The WSWS also spoke to Christophe, a postman and “yellow vest” protester who had just left the Stalinist-linked General Confederation of Labor (CGT) union. Explaining that he had voted for Mélenchon, he said: “Macron and Le Pen can both go to hell.”

Christophe added that he was worried about the NATO war drive against Russia and did not believe the claims of the French government or its NATO allies to be defending democracy or Ukraine against Russia. He said that the NATO powers “are the biggest pirates in the world. If they are doing anything, it is for money and power.”

Mélenchon was at the Paris march and met PS Party Secretary Olivier Faure for a symbolic handshake as LFI and the PS negotiate a common position in the June legislative elections. “We are only a few millimeters away from a deal between all of us,” Mélenchon said, stressing that LFI had guaranteed all its negotiating partners—including the PS, the PCF and the Greens—that “they would get a parliamentary group in the National Assembly.”

Mélenchon is working desperately to keep these discredited pro-capitalist parties on life support. The Greens and the PCF had less than 5 percent, and the PS had less than 2 percent, in the presidential elections, and all face a complete wipe-out in the legislative elections. Mélenchon’s response is not to seek to build a movement in the working class to bring down Macron, but to try to get enough seats in the National Assembly so that all of these parties can continue receiving the parliamentary group subsidies that are critical to financing their operations.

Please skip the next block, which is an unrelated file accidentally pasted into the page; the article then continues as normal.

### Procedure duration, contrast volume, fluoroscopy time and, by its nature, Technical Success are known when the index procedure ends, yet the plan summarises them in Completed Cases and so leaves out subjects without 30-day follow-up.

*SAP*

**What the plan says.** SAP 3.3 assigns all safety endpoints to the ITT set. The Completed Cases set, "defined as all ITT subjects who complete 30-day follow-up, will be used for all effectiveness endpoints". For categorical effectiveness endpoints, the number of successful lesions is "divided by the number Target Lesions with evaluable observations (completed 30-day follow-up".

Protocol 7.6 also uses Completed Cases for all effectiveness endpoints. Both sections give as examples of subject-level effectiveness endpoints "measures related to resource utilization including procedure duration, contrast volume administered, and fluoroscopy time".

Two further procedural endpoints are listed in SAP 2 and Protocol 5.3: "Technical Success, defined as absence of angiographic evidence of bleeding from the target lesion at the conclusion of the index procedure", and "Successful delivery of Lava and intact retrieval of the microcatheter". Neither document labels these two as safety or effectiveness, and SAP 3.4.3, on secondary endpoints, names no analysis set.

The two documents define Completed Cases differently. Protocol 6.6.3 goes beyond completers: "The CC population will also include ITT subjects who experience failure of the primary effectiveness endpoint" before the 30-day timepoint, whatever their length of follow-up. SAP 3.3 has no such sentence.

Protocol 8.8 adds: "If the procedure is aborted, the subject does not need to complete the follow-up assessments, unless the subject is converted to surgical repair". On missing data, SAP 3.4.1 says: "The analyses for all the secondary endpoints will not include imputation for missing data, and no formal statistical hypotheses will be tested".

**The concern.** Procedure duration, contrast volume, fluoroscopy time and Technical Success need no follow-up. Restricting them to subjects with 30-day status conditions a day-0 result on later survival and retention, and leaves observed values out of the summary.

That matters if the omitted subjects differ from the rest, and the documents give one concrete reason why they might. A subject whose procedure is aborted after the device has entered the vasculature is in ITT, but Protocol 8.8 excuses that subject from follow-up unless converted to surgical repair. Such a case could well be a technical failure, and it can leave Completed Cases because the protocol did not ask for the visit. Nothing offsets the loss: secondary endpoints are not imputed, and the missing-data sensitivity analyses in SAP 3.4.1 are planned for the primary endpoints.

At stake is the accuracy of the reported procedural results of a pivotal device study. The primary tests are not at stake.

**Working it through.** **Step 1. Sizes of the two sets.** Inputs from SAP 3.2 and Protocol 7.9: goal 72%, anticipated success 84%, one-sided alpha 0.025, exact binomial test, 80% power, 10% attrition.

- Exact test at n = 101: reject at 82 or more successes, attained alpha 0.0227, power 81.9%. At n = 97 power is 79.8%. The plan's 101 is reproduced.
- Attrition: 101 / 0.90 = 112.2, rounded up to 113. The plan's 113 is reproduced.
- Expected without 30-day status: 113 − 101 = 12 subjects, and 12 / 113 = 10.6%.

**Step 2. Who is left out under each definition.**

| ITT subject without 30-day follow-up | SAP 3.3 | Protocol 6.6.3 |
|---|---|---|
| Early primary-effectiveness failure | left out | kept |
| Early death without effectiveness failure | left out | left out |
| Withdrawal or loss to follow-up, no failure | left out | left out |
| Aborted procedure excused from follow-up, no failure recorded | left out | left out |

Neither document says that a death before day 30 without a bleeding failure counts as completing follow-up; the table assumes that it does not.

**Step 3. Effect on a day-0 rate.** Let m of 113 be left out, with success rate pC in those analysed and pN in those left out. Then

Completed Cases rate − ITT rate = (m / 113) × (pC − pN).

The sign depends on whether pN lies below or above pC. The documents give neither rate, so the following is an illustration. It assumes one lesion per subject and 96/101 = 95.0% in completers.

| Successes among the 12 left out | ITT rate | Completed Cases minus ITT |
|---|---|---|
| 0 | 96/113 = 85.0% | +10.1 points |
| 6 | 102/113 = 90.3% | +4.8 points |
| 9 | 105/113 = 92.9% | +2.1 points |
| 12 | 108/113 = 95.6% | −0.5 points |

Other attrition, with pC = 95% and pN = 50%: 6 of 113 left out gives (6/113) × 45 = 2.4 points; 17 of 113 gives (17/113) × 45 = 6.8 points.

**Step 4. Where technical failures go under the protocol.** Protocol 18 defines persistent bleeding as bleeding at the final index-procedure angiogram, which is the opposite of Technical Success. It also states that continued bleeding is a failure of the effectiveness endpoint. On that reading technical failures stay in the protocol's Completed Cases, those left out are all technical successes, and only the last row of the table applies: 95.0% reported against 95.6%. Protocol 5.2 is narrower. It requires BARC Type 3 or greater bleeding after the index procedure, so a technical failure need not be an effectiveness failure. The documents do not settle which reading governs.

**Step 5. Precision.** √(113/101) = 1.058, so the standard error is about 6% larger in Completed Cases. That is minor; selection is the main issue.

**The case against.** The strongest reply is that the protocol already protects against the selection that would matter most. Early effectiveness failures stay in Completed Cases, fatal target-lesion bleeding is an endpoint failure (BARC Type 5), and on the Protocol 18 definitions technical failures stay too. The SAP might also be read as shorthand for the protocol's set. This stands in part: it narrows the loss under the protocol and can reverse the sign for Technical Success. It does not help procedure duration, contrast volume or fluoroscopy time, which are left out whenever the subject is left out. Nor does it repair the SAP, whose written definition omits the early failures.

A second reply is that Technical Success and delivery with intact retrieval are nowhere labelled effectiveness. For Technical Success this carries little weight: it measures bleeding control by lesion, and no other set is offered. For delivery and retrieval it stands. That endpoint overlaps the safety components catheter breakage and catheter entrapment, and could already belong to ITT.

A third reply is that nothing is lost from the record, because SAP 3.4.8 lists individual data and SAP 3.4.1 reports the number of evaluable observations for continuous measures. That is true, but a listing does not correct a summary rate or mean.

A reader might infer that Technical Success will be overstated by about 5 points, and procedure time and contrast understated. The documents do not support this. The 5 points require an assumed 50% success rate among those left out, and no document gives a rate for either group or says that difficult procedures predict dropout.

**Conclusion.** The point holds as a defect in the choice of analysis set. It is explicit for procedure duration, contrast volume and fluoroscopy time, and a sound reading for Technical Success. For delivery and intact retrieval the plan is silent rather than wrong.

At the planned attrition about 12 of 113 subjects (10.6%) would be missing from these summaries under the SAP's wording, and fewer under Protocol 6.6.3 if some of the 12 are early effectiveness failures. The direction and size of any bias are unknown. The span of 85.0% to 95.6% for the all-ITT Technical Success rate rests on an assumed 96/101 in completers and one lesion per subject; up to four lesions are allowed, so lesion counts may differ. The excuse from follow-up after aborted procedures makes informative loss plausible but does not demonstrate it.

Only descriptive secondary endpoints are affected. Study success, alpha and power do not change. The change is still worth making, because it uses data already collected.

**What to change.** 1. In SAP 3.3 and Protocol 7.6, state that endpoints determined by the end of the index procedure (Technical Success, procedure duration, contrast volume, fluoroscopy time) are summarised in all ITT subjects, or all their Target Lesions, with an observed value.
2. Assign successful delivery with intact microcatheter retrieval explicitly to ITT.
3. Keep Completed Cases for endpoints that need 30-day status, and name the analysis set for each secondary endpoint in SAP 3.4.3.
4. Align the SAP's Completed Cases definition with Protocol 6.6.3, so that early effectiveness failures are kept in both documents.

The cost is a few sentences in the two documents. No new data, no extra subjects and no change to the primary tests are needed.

The PES’s call for workers to boycott the Macron-Le Pen presidential election is aimed at steeling workers for the struggles to come, by rejecting and irreconcilably opposing both candidates. The election of Macron and his pursuit of an extreme-right program vindicates the position of the PES. Opposition in the working class to Macron’s policies of war, mass infection with COVID-19 and draconian social austerity cannot be tied to the electoral maneuvers of Mélenchon, his political satellites or to the PS—which in power pursued an agenda virtually identical to that of Macron.

The decisive issue facing workers and youth is organizing action committees, independent of the nationally based union bureaucracies, to prepare opposition to Macron’s policies and link it to the developing movement against war and austerity among workers internationally; and building the PES as the Trotskyist alternative to the pseudo-left parties of the affluent middle class such as LFI.